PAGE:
Tips for managing potential side effects
Below are some suggestions that your doctor may offer for managing some of the side effects of PIQRAY. Always talk to your doctor before making any changes to your diet or exercise routine.
Understanding high blood sugar (hyperglycemia)
High blood sugar is common with PIQRAY, and can be severe. It’s important to understand the difference between hyperglycemia and diabetes.
- Hyperglycemia is high blood sugar due to any cause, and also a characteristic of diabetes.
- Type 1 Diabetes is a condition where your body stops making the insulin it needs to allow blood sugar to enter the cells of the body.
- Type 2 Diabetes is a condition where your body either doesn't make enough insulin or is unable to use it correctly.
The safety of PIQRAY in patients with Type 1 and uncontrolled Type 2 diabetes has not been established. If you have a history of diabetes, talk to your doctor about how that could affect your experience with PIQRAY.
In general, hyperglycemia that may be caused by PIQRAY is not diabetes.
If you experience hyperglycemia while taking PIQRAY, remember:
If you experience hyperglycemia, your doctor may prescribe a medication (such as metformin), along with suggested lifestyle changes, and may require dose interruption, reduction, or discontinuation based on the severity of hyperglycemia. Always talk to your doctor before making any changes to your diet or exercise routine.
Monitoring blood sugar
Your doctor will monitor your blood sugar levels before starting and while taking PIQRAY. Your doctor may also have you monitor your blood sugar levels at home, which you should do in the morning, before eating or drinking. Your doctor may monitor your blood sugar levels more often if you have a history of Type 2 diabetes. The chart below shows a recommended monitoring schedule.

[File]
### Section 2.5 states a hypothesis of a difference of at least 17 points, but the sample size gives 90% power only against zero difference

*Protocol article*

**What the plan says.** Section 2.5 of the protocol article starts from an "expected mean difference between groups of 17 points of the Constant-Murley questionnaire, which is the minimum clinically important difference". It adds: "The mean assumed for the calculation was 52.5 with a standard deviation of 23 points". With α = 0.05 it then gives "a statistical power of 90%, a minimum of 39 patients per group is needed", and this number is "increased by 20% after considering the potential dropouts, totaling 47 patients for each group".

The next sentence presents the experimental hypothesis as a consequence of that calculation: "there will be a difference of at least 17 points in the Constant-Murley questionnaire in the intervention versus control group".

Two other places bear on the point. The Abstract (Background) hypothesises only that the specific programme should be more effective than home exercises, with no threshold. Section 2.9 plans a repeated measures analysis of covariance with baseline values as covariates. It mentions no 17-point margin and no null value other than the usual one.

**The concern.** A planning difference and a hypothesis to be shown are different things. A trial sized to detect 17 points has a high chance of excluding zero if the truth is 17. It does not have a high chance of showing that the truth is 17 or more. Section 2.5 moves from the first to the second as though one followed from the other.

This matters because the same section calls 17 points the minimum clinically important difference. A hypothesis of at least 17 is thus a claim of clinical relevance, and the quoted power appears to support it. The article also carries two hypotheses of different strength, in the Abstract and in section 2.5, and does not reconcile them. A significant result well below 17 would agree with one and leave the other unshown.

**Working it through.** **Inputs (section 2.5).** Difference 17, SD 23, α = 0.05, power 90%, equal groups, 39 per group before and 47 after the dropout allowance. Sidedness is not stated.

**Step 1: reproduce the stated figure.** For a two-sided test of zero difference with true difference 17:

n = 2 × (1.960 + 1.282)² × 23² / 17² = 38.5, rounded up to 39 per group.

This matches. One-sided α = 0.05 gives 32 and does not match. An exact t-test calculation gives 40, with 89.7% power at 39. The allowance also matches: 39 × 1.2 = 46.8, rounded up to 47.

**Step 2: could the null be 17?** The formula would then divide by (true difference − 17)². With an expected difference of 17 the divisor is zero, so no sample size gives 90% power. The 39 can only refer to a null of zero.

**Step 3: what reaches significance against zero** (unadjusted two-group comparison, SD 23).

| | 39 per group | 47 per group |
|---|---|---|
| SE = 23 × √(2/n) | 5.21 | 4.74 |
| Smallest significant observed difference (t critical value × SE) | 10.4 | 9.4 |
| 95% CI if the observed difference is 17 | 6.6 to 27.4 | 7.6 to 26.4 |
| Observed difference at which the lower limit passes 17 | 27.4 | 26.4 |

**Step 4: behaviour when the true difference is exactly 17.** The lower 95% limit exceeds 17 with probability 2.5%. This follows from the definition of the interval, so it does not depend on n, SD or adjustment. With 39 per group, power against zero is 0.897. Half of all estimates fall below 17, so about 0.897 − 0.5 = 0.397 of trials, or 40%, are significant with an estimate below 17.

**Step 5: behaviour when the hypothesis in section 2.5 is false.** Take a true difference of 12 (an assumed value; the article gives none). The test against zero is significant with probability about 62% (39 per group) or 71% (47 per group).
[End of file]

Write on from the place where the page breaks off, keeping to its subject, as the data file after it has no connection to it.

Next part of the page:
Signs of high blood sugar include:
- Excessive thirst
- Urinating more often than usual or having a higher amount of urine than normal
- Dry mouth
- Increased appetite with weight loss
Contact your doctor immediately if you experience any signs and symptoms of hyperglycemia. Your doctor may require dose interruption, reduction, or discontinuation based on the severity of hyperglycemia.
Tips for managing diarrhea
Diarrhea is common with PIQRAY, and can be severe. Follow your health care provider’s instructions for how to manage diarrhea.
Help manage diarrhea by watching what you eat and drink
- Diarrhea can cause you to lose more fluid than you’re taking in, so it’s important to stay hydrated.
- Drink at least 8 glasses of clear liquids per day (such as water, broth, or sports drinks).
- Eat frequent, small meals and bland, easily digestible foods.
- Try the BRAT Diet: Bananas, Rice, Applesauce, and Toast.
- Avoid spicy and/or greasy foods, alcohol, coffee, tea, and soda with caffeine.
- Avoid milk and dairy products.
- Eat food high in protein, such as chicken, turkey, eggs, and fish.
Talk to your doctor before making any changes to your diet.
Tips for managing a rash
Rash is one of the most common side effects of PIQRAY when used with fulvestrant, and can appear within 2 weeks. Your doctor may require dose interruption, reduction, or discontinuation based on the severity of rash.
Ask your doctor about starting antihistamines and PIQRAY at the same time.
Before a rash appears: Your doctor may prescribe an antihisthamine to help reduce the chances of a rash developing. Taking antihistamines before a rash appears may decrease the chances of rash and severity of rash, based on the clinical trial.
If a rash does occur: Your doctor may prescribe one or more of the following types of medication (shown below) to help with symptoms, depending on their severity.
Ask your doctor for clarification on any medication you're not familiar with.
Taking care of a rash at home:
- Wear loose clothing.
- When outside, wear sunscreen or long sleeves and pants.
- Take cool or lukewarm showers.
- Use mild soap and unscented detergent.
- Gently pat your skin dry after bathing.